The D'Lite got a full makeover and now comes with reclining bench seats, a full-length UV window for panoramic views, and new premium seat padding. The nose guard has been redesigned with the intention of adding durability, there are more reflective materials, and the 20" wheels now offer a more aggressive tread. The updated D'Lite now comes with a 1-Wheel Stroller Kit (see the front wheel on the new blue version below.)
The blue version represents the updated offering from Burley, while the lime color is the version we previously tested. The price also increased steeply, from $689 to $850. We are linking to the updated version above, but until we can get it out for a test spin, the review that follows relates to last year's D'Lite.
Hands-On Review of the D'Lite
The Burley D'Lite dethroned the Thule Chariot Cross to earn our Editors' Choice Award. Beloved by haulers for its lightness, its ease of connection and its lack of feedback, and by passengers for its comfy seat setup and abundance of interior pockets, the D'Lite charms everyone who has the pleasure of testing it. Crucially, this is the safest and most versatile trailer we tested. Our review editor liked the D'Lite so much, she kept it for herself!
The D'Lite was a favorite for passengers and towers alike.
The D'Lite extremely well in this category, narrowly beating out the Thule Chariots and the Hamax Outback. Its aluminum frame creates a full roll cage, protecting passengers with a double frame tube on top and additional framing on both sides, and the stroller handlebar folds forward to provide even more roll cage protection during rides.
Burley takes safety seriously, and it shows in the way they've gone all out with additional security features in the D'Lite. The five-point restraint harness is well-padded and relatively easy to adjust (though not quite as easy as the Thule Chariots, which were our favorite in this area), so you can make sure your passengers are snug and secure without crushing them. The D'Lite also features a coil spring suspension system with a dial to adjust its stiffness based on passenger weight. It performed well in our suspension testing, offering a smooth ride over rough terrain and noticeable shock absorption over large bumps.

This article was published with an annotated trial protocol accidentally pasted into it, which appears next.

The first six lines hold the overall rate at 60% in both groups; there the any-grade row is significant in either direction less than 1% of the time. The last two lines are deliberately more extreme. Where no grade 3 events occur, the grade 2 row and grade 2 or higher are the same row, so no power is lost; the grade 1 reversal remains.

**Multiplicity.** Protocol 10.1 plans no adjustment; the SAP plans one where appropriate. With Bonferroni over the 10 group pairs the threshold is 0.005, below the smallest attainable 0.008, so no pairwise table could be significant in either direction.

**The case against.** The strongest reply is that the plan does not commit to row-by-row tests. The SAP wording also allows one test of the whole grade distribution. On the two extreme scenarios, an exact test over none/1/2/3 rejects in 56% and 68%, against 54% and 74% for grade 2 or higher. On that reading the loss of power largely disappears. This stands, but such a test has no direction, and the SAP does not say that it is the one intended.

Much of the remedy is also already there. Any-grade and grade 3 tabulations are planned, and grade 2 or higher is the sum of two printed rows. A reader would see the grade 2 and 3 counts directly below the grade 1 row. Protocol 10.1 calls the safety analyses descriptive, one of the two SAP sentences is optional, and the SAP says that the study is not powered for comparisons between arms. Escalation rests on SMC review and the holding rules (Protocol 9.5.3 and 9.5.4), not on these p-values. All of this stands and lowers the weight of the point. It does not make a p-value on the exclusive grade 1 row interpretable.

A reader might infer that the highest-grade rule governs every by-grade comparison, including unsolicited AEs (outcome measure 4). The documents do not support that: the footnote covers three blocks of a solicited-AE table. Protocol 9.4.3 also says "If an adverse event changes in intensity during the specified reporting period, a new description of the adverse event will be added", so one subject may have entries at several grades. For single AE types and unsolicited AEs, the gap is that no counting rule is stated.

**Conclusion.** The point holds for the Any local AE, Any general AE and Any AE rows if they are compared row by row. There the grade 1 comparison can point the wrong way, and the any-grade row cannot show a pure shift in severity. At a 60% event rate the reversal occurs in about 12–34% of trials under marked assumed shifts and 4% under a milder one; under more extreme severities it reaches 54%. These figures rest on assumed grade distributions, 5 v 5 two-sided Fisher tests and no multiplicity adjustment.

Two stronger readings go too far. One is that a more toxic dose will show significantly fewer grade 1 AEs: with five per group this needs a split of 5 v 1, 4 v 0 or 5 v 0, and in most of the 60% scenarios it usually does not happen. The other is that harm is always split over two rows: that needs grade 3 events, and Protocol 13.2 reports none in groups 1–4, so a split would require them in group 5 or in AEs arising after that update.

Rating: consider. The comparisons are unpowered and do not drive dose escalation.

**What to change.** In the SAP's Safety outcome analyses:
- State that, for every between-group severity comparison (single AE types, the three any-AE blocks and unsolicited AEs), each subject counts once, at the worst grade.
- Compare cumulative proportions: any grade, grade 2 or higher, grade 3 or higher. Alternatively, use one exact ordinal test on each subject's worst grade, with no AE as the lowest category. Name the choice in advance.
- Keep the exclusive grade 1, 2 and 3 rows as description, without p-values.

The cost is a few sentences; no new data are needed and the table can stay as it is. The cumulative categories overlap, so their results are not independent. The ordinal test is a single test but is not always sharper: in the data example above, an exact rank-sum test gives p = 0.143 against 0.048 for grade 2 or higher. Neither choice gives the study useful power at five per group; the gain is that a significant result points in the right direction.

Our multi-axis g-force testing involved a dummy passager rolling over a 5-inch bump at roughly 12 mph. As seen in the video below, this is too hard and too fast to hit an obstacle with a child in tow, even with the D'lite's suspension engaged.
The retractable sunshade on the trailer's front flap is easily adjustable to keep direct rays off kid's faces all day, and it's also permanently integrated into the trailer's design, so it won't get lost. Like the Burley Bee, the windows on the D'Lite are rated UPF 30, making it a great option for longer rides where sun exposure might be an issue.
The interior of the D'Lite, showcasing its extra framing on the top and sides and padded five-point harness system.
It performed surprisingly poorly in our rain test, doing worse than the Thule Chariots, the Thule Cadence, and the Burley Bee. After five minutes under a blasting sprinkler, we discovered water in the footwell of the D'Lite, as well as a few drips in the cargo area. The seats remained dry, so we would still recommend this as a good trailer for kids in inclement weather, but the Thule Chariot Cross remained totally watertight under the same test.
Ventilation is a concern for many parents pulling little ones in trailers, especially on long or hot rides, and the D'Lite performs well in this area. Even with the rain guard down, the D'Lite's design allows air into the front of the trailer, and an extra back window with mesh underneath encourages air to flow through. The D'Lite's closest competitor, the Thule Chariot Cross, seems slightly less well-ventilated when its super-efficient rain guard is in place.